Not surprisingly, the extent of the neuropathy observed is correlated strongly with the degree of one's blood sugar problems, and diabetics with very high blood sugar suffer from more extreme versions, with those with normal blood sugar or only mildly elevated blood sugar being less severely affected generally.

The funniest thing about this article though is that if we are to take that impaired glucose tolerance causes neuropathy from this evidence, which is completely unsupported, we'd also have to say that normal blood sugar causes it too, because almost half of the patients did not have impaired glucose tolerance.

Neuropathy is a complex disease with many causes, and diabetes is just one of them, and even in diabetics there are multiple factors at work.  The fact that prediabetics get this too doesn't even implicate blood sugar at all in its pathogenesis, you can't just say well since some prediabetics have this, prediabetes causes neuropathy, which is the claim she basically makes.

These studies actually speak against her claims, not for them, as in looking at them it's quite obvious that there's a lot more going on here than blood sugar.  She also cites that prediabetics are 13% likely to get neuropathy, where people who are normoglycemic only get it 11% of the time.

So she claims that this "suggests" to her that that prediabetes causes neuropathy.  This is a fairly meaningless difference by the way but this doesn't establish even a link to this very minor increased risk, as it very well may be the case that something else is causing both, and that's the more likely explanation I would say, because if the link was strong enough to talk about we'd be seeing a lot more difference than just the 2% increased risk that is being trumpeted.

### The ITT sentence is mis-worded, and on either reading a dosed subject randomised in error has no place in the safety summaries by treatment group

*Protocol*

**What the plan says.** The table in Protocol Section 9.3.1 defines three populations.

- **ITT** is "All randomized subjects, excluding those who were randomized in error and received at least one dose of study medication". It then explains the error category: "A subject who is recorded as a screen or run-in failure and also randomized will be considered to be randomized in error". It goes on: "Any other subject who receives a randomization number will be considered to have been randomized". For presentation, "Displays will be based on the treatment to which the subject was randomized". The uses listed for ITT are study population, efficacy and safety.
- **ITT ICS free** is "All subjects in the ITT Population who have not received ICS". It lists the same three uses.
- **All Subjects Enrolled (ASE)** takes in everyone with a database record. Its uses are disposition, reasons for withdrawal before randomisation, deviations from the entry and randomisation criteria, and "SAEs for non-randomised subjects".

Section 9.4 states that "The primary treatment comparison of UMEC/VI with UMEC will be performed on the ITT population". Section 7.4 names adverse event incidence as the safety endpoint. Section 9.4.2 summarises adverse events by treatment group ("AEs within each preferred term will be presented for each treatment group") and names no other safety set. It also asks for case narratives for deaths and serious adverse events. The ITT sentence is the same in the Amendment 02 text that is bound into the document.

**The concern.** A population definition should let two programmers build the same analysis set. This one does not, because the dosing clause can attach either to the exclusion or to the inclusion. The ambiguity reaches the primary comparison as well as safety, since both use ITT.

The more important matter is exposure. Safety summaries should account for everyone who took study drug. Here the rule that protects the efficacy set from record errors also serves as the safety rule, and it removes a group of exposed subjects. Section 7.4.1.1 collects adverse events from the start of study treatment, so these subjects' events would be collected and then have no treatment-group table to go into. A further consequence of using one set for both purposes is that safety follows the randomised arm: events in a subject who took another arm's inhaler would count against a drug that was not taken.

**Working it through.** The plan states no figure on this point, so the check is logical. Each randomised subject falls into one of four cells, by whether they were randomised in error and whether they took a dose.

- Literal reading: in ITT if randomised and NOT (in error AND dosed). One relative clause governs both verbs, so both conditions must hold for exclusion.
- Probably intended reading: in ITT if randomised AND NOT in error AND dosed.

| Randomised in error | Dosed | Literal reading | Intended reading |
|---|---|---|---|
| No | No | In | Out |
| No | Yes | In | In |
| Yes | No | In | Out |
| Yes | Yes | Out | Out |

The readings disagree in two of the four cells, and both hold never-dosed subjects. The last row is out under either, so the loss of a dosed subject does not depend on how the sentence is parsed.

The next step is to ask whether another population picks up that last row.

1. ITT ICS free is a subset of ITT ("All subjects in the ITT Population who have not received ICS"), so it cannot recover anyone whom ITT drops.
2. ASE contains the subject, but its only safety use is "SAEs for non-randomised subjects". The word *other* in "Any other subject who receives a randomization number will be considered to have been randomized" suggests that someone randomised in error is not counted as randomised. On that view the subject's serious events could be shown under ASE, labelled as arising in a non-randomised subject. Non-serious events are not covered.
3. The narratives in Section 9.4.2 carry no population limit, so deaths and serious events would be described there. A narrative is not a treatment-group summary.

Even if this is the case though, if being over 140 increases your risk of neuropathy by 2%, that's not even worth worrying about at all I'd say, particularly since people don't generally choose to have their blood sugar at a certain level, in other words there is a price to pay, and often this price involves medication or more medication and the costs here may be much higher than the benefits.

I do want to point out though that the higher insulin levels that we see in both prediabetics and type 2 diabetics are a concern to be sure, and high insulin can contribute to neuropathy, so it's not that we want to neglect this, and high insulin does a lot of harmful things including making our blood sugar control worse over time, although its contribution to risk of neuropathy is minor at best.  

However if we focus on blood sugar at these levels, what we risk doing is making the diabetes worse, by seeking to elevate these levels further.  The fear here is that the patient may be steered on a course that very often will lead to an accelerated progression of the disease, leading to a loss of control sufficient to make these risks very real indeed.

High blood sugar does play a significant role in microvascular damage, but we need to be clear on what levels of high blood sugar represent a significant risk, and it's quite a bit higher than 140, and prediabetics or diabetics whose blood sugar is maintained in a prediabetic range have not been shown to be at a substantially greater risk of these complications, the additional risk here is virtually nil actually, and that's what it really comes down to, regardless of how we may choose to hype the risks here.

There's enough things that happen to us that are actually dangerous, at levels that truly are dangerous, but those are the things that we really need to be worrying about.  Managing diabetes is very often not a simple matter at all, and there are many factors to consider, but provided one has adequate control, well diabetes is a stressful enough condition without stressing over things that aren't warranted.